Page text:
Retail Confessions: Saks Fifth Avenue
Two former Saks employees talk about who buys all the clothes.
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After I wondered who buys all the clothes hanging in empty retail stores like Saks, which I recently visited in New York City, people who had worked there or other retail establishments reached out to share some thoughts on the empty store. Today, I’m beginning a series of Retail Confessions, featuring interviews with people who have worked in the retail industry. Do you want to talk to me for future installments? Reach out by replying to this email or send me a DM. Interviewees will be kept anonymous.
I find these chats particularly fascinating at a time when fashion is undergoing a seismic shift, owing to the pandemic and the ways it has profoundly and permanently changed our lives, including how we dress and shop — but also owing to Gen Z, the climate crisis, and a distrust of capitalism. Even as the fashion shows continue in Europe for the spring 2022 season, the Next Phase of fashion feels intangible and unmoored. But I was struck while conducting the below interviews (both edited and condensed) by how mismatched with today the old ways seem.
Today’s first installment of Retail Confessions features two pre-pandemic employees of Saks Fifth Avenue.
Interview #1: The Former Marketing Department Employee
The first interview subject worked for two different Saks stores in two different southern states in the mid-2010s.
Is it unusual for a Saks to be so empty?
When I worked in Florida, the store was always empty. I was like, How is this store ever making money? The reason why that particular store was empty is because the people who shop there have so much money that they have a personal shopper and they don't really step foot in the store. The person shops for them, their credit card's on file, and then hand delivers all of the merchandise to their home. One transaction can be $30,000 to $50,000. And they never set foot in the store. But your point about the waste. Oh my gosh. Could I speak to that?
Yes, please do.
Shipments in the old retail kind of format were what, six times a year? You know, four seasons plus the old kind of cruise/vacation in the winter. And then I think there was one other that was considered holiday. That changed to 52 seasons a year — 52 weeks a year there's merchandise coming into a store. That pretty much changed when companies like Zara and H&M came around, most likely within the last 10 to 15 years. So there's just like this obscene amount of inventory coming in all the time to stores and when they don't sell it and they have new inventory coming in, they have to turn it out. The poor people in the inventory control area, they just could not keep up. They were practically working around the clock.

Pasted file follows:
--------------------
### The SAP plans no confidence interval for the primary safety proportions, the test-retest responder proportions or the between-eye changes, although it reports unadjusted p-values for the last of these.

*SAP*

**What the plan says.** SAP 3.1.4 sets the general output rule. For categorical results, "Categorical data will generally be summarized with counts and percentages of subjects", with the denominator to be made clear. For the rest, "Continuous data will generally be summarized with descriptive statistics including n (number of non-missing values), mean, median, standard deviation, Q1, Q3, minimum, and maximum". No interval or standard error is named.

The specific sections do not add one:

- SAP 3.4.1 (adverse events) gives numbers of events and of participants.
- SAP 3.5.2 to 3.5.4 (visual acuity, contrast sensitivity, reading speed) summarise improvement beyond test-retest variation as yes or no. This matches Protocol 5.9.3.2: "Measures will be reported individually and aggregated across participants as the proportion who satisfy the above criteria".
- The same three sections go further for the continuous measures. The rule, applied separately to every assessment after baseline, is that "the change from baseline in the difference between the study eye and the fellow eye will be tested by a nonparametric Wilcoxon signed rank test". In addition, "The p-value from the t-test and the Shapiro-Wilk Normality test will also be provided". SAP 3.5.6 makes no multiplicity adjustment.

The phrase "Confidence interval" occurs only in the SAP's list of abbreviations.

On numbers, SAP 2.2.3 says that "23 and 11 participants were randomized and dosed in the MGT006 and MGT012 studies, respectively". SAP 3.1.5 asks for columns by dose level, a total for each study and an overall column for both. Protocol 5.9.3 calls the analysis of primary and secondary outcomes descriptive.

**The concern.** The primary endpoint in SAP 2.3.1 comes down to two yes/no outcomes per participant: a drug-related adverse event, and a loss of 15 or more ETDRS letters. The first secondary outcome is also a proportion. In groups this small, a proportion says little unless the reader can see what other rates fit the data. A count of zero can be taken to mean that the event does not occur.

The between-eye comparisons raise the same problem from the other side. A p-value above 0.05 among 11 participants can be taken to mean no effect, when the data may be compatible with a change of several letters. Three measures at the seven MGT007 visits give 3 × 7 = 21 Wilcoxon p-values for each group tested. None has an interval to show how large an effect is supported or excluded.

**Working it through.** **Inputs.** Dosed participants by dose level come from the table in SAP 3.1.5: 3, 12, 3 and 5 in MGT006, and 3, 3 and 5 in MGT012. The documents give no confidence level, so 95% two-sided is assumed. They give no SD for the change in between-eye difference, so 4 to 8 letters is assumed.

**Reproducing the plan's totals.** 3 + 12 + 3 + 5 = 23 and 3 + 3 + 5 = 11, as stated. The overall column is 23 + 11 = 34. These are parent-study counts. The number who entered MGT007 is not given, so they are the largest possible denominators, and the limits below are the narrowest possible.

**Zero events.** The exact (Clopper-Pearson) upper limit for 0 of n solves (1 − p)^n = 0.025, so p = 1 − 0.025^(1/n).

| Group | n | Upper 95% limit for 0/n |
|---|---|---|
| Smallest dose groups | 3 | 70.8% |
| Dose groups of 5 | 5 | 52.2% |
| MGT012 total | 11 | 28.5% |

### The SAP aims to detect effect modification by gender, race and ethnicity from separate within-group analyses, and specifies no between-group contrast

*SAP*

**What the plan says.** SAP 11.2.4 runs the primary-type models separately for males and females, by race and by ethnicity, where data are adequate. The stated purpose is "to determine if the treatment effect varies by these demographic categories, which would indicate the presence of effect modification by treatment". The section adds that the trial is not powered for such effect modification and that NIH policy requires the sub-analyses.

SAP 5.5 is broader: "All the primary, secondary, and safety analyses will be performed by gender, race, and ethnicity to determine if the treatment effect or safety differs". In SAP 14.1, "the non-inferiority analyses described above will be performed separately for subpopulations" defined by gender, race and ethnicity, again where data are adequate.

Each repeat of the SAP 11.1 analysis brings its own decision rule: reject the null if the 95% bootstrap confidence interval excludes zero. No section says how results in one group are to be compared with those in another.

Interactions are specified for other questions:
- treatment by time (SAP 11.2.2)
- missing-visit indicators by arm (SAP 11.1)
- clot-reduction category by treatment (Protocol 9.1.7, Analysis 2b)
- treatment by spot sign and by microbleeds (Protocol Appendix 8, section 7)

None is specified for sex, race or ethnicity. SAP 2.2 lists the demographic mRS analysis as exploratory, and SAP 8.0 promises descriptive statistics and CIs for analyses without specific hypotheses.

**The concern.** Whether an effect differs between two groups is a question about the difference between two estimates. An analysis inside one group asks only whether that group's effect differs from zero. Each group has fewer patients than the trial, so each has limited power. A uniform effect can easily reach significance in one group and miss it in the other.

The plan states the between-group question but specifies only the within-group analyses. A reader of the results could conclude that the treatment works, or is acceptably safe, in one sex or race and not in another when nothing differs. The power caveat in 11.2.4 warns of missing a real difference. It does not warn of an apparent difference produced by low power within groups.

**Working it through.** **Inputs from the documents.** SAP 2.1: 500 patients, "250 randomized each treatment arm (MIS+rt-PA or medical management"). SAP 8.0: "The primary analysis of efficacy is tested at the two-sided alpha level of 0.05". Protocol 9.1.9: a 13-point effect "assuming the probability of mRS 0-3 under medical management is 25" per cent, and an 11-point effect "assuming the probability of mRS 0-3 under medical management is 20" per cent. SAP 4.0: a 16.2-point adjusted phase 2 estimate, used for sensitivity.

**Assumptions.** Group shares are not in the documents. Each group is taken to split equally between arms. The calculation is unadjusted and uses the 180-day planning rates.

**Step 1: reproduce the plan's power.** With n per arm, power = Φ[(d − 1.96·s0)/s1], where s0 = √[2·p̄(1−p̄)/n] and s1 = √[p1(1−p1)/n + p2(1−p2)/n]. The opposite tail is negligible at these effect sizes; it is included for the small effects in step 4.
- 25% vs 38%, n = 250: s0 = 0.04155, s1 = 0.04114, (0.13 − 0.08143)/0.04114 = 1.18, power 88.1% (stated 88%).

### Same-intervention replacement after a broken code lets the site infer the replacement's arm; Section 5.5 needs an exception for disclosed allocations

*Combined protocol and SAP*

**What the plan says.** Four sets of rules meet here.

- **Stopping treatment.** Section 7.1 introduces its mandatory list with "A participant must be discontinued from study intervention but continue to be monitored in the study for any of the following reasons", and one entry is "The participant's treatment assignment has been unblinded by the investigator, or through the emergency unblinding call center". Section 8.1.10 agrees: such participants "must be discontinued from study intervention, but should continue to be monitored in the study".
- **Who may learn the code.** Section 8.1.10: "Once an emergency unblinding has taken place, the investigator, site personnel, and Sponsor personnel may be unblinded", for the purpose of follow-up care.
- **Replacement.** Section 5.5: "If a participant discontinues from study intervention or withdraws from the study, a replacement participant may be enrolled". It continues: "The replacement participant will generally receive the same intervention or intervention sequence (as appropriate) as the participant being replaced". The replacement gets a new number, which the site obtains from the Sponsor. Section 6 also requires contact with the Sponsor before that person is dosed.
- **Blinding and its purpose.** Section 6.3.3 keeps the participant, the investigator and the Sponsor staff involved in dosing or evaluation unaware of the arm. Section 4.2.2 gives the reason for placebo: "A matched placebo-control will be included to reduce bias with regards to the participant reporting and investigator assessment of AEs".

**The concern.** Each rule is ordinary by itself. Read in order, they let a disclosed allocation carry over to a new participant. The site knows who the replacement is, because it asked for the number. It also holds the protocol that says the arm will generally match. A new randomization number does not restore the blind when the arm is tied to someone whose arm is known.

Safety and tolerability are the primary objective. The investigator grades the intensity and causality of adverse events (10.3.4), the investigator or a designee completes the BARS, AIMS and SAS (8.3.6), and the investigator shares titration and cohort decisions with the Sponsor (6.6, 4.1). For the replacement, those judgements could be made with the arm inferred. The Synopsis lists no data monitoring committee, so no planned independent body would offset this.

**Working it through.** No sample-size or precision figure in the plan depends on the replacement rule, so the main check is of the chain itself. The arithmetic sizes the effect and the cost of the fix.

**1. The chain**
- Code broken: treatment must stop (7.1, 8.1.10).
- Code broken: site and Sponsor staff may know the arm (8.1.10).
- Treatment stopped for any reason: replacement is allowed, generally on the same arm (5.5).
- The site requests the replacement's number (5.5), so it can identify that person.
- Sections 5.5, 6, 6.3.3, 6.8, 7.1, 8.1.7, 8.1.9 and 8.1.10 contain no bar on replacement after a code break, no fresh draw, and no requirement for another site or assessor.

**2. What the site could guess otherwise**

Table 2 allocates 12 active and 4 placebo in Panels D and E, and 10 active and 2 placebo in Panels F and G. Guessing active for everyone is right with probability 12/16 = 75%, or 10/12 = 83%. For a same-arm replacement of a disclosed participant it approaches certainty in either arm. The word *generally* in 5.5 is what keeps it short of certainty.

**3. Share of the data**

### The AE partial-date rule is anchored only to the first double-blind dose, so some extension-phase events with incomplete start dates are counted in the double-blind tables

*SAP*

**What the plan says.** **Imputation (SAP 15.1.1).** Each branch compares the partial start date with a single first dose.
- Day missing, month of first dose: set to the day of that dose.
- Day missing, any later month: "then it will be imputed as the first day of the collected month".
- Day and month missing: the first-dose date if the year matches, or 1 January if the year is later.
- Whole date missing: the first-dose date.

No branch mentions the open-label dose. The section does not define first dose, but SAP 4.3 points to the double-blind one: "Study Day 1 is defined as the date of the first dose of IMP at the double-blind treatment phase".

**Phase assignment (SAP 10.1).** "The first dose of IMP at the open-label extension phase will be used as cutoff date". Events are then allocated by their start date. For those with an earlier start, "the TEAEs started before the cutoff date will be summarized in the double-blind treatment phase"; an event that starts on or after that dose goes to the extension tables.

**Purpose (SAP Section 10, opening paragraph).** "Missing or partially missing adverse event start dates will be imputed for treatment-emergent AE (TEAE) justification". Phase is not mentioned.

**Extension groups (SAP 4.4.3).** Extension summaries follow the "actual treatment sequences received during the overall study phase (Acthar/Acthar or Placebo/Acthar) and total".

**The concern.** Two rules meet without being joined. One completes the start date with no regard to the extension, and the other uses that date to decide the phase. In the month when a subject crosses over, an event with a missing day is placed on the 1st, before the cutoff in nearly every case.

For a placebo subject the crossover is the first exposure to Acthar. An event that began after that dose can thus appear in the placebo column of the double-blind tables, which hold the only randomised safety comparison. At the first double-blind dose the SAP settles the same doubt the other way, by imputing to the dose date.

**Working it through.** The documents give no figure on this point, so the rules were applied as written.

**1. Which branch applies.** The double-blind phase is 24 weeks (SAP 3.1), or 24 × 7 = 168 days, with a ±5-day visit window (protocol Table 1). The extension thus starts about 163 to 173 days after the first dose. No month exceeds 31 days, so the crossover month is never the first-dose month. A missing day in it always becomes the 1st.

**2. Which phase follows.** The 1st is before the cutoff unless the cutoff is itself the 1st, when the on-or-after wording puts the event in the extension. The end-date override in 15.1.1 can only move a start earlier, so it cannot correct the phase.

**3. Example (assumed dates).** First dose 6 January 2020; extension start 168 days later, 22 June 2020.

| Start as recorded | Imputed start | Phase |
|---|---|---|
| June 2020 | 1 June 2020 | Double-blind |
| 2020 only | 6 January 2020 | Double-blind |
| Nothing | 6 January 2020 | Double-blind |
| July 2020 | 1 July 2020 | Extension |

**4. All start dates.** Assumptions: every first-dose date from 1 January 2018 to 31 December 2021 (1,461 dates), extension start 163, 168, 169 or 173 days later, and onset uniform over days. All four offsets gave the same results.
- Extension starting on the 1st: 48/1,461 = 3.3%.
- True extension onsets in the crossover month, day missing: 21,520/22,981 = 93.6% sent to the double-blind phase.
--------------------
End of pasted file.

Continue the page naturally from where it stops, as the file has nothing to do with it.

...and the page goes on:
You mean as part of the intake process or to get rid of things that didn't sell?
What happened with the stuff that didn’t sell?
An organization like Saks for instance has a certain level of luxury brand, i.e. Manolo [Blahnik] and things on that level. They were not interested in that merchandise going anywhere but in the garbage.
A lot of brands destroy things so people can’t do that. Were they slashing or were they just tossing?
Sometimes they would slash it, but it oftentimes they just tossed it.
Were they throwing stuff out daily?
Is it possibly to quantify it? A dumpster’s worth? Two dumpsters’ worth?
I'm going to say it was definitely one to two full dumpsters a day. It was an atrocity to see expensive items being just tossed out. And I always wanted to bring them to a homeless shelter or Dress for Success. That was just absolutely wholly dismissed because there was no way a luxury brand was going to allow that to happen unless they decided to do it on their own terms.
[Author’s note: I emailed the Saks PR department Friday morning for comment on trashing merchandise but have not received a response.]
That’s really sad. What else do you remember about the clientele?
The clientele down in Florida, in the shoe department, they would determine they wanted to buy, say, 10 pairs of shoes. And then they immediately wanted a “fresh box.” So they wouldn't even take the shoes that they actually tried on. It was constant.
So they would try on the shoes and they wanted to bring a fresh pair home that hadn't been on their feet?
Right. It was so common that if the shoe went back into the stock room and somebody else came in and wanted to try it on and they saw that it had been in a previously opened box, they wouldn't even try it on.